This user interface includes significant improvements over previous versions and is the result of consulting with and feedback from some of the early sites.

The world map (see http://sul-lockss18.stanford.edu:8080/GlobalCacheMonitor ) displays information about the success of packet data transmission, by journal, for each participating beta test
library and relative "reputation" data (regarding the integrity of previously transmitted data). The map may be viewed at a global level or zoomed in to continent-wide. This tool applies to the beta test network only, as in the eventual production system, there will not be a central agent that "knows" every installation of a journal cache; this is a critical security feature to prevent tampering or censorship.

The current beta test configuration includes 60 caches at 46 libraries and two scholarly journals. The system has been in continuous operation for over six months. The fault-tolerance of the system has been amply demonstrated: two beta caches suffered catastrophic disk failures. Both were able to restart with new, empty disks and recover their content automatically.

Numerous publishers have expressed strong support for the LOCKSS project. They are particularly happy that the system shows the potential to preserve digital materials now, with current publishing systems. No new standards or infrastructure is required. The cost of entry is low, the payoffs promise to be high.

For a list of beta test libraries and publishers endorsing the LOCKSS project and caching solution, see http://lockss.stanford.edu/projectstatus.htm

The LOCKSS project is supported by grants from the Andrew W. Mellon Foundation, the National Science Foundation, and Sun Microsystems, Inc.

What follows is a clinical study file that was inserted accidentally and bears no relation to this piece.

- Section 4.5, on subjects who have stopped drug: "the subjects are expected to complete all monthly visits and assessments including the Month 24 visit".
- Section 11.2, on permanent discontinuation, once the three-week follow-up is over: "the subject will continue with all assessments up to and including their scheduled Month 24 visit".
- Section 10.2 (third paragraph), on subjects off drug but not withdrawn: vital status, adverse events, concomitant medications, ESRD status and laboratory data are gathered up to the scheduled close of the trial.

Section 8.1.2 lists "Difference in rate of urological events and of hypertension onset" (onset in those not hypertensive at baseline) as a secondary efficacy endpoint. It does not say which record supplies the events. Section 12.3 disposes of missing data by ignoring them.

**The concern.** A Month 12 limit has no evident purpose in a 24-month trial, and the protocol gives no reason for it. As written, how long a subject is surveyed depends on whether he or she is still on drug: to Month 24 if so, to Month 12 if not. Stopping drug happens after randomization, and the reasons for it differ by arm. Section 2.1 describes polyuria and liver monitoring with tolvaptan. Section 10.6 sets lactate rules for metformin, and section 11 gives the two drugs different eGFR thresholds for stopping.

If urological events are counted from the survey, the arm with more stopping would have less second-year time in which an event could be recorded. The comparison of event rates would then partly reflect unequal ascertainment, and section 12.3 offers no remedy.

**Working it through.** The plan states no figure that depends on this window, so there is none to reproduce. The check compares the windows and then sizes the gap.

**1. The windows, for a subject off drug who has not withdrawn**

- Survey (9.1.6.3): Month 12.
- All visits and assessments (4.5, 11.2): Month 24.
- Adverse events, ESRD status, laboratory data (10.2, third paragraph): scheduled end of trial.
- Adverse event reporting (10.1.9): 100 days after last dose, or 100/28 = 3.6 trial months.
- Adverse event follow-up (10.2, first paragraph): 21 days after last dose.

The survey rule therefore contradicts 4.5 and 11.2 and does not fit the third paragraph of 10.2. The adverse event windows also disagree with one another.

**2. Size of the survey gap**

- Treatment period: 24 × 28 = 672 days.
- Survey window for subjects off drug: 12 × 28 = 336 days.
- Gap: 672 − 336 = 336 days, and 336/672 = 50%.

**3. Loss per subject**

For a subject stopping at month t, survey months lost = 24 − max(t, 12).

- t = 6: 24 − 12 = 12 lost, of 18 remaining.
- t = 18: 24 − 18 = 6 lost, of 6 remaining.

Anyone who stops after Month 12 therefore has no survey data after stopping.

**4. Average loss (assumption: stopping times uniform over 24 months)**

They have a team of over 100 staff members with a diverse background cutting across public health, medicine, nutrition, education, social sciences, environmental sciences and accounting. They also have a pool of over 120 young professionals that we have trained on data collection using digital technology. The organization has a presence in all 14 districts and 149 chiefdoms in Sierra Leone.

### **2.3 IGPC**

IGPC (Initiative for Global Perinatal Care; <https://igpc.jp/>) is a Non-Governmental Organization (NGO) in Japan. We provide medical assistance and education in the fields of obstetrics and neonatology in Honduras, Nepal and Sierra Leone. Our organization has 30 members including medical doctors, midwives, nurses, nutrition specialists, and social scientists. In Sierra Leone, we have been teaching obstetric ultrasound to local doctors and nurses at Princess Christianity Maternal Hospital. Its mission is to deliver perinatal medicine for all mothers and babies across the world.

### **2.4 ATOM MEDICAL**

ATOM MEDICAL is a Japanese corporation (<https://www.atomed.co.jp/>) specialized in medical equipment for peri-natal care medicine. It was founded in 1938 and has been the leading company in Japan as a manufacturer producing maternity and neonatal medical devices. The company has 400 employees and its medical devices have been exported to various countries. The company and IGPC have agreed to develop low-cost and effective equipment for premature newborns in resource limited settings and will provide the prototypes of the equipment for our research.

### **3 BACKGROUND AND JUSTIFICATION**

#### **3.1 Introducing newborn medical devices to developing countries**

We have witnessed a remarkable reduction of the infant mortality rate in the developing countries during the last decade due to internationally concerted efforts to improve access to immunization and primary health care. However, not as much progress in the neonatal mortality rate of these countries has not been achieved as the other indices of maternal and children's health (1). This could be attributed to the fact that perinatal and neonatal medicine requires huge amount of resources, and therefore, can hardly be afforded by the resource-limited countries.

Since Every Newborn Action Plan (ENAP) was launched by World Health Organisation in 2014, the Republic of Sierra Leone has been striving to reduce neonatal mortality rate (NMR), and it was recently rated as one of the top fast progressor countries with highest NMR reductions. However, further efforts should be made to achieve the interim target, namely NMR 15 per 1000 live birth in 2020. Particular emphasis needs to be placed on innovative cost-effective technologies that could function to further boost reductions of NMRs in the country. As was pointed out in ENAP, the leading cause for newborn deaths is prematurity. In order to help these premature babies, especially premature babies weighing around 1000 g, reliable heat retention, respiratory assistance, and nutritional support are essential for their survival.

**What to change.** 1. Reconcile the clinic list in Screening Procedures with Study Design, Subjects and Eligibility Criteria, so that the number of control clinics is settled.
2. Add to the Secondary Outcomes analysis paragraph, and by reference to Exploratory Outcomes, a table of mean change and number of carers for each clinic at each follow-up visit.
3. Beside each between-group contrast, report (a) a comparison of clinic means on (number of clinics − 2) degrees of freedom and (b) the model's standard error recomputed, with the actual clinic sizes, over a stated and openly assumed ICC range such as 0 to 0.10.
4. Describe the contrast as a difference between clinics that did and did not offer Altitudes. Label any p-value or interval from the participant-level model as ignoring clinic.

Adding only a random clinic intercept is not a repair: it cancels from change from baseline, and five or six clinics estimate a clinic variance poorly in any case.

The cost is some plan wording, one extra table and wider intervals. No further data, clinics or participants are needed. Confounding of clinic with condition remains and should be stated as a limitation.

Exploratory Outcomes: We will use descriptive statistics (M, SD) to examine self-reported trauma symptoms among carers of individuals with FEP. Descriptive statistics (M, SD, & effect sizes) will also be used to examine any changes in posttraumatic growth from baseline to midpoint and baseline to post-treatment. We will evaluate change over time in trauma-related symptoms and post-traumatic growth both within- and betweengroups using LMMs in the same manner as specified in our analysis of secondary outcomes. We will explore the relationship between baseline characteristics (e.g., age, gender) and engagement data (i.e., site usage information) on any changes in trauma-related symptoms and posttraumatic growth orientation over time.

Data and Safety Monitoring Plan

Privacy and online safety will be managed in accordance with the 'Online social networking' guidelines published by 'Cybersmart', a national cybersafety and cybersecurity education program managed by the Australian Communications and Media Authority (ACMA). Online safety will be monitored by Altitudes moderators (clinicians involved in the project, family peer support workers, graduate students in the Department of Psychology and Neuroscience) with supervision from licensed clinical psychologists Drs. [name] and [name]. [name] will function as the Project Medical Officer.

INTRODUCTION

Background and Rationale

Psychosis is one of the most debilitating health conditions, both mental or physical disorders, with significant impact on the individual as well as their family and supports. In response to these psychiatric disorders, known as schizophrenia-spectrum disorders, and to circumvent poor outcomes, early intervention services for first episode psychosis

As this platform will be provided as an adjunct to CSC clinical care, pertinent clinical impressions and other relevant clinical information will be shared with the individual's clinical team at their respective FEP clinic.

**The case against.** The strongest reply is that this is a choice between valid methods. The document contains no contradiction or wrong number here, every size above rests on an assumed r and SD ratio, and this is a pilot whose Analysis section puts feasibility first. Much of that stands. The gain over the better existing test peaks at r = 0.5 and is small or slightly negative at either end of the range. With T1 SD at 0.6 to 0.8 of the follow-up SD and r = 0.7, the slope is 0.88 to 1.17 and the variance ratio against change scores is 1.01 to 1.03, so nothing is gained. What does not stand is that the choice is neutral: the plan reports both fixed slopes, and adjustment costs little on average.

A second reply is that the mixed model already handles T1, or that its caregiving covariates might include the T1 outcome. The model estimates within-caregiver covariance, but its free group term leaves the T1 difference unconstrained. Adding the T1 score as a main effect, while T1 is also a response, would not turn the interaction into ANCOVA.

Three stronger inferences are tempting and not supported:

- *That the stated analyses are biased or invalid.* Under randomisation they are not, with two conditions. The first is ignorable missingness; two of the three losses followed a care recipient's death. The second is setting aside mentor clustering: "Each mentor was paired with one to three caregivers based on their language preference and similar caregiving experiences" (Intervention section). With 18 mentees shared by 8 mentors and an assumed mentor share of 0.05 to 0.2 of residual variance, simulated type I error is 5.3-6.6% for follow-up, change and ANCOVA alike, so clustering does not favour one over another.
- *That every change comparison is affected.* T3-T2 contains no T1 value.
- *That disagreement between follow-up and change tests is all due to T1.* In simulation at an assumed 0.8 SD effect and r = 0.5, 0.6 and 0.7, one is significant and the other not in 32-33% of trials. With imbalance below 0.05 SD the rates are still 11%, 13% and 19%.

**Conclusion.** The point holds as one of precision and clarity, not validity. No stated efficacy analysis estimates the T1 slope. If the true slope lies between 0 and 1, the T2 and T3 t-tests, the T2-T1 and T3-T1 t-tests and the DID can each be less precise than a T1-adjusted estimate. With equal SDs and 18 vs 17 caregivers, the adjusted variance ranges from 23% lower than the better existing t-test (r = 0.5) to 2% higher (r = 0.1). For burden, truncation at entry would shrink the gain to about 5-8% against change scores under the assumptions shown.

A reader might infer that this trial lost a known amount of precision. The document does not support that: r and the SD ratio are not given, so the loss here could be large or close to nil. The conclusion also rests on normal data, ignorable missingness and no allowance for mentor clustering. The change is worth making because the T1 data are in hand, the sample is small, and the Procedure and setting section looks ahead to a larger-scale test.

Contact: Vicky Reich, (650) 725-1134, vreich@stanford.edu

--submitted by Vicky Reich

4. Paid Holidays for 2002

You're eligible to receive eleven paid holidays throughout the year. Your scheduled holidays for 2002 are:

  • New Year's Day - Tuesday, 1/1/02
  • Martin Luther King Jr.'s Day - Monday, 1/21/02
  • Presidents' Day - Monday, 2/18/02
  • Memorial Day - Monday, 5/27/02
  • Independence Day - Thursday, 7/4/02
  • Labor Day - Monday, 9/2/02
  • Thanksgiving - Thur/Fri, 11/28-29/02
  • Winter Break - Tues/Wed, 12/24-25/02
  • Your Birthday - Any day agreed upon between 1/2/02 and 12/31/02

For further information, visit http://benefitsu.stanford.edu/time/time_paidholidays.html

 

5. New Staff in Branner Library

Branner Library is pleased to announce the addition of two new part-time staff members. Both were hired as part of the recently awarded California State Library grant to catalog the maps and field notebooks from the Stanford Geological Survey. The Survey lasted from 1895-1988.

Miquel Fernandez is a scanning specialist and will be using this expertise on the SGS project. He previously was a scanning specialist with the Digital Interlibrary Loan Division at Green. He has also worked as a graphic designer. While at ETAK in Menlo Park, he scanned, designed, digitized and maintained satellite navigation-ready maps.

Michael Powers will be in charge of cataloging on the project. He comes to us from San Jose State University where he recently received his MLIS. While there he worked as a music cataloger at the Ira F. Brilliant Center for Beethoven Studies. He has also done library work at Adobe Systems, Inc. and the College of Notre Dame Library.

Please join me in welcoming both Miquel and Mike to SUL/AIR.

--submitted by Julie Sweetkind-Singer

6. SUL/AIR Job Opportunities

SUL/AIR has no new positions this week.

For a complete description of other open positions within SUL/AIR, visit the Human Resources Web site at:

Human Resources Web site.


Please send future submissions to SUL/AIR News to:
sulairnews@forsythe.stanford.edu.


SUL/AIR News is an electronic publication of Stanford University Libraries and Academic Information Resources issued weekly. Copy deadline is 12:00 NOON Wednesday for publication on the following Friday. Submit items for publication to sulairnews@forsythe.stanford.edu .
Editor for SUL: Sarah Williamson, sarahcw@sulmail.stanford.edu
Editor for AIR and HR: Eleanor Brown, eabrown@leland.stanford.edu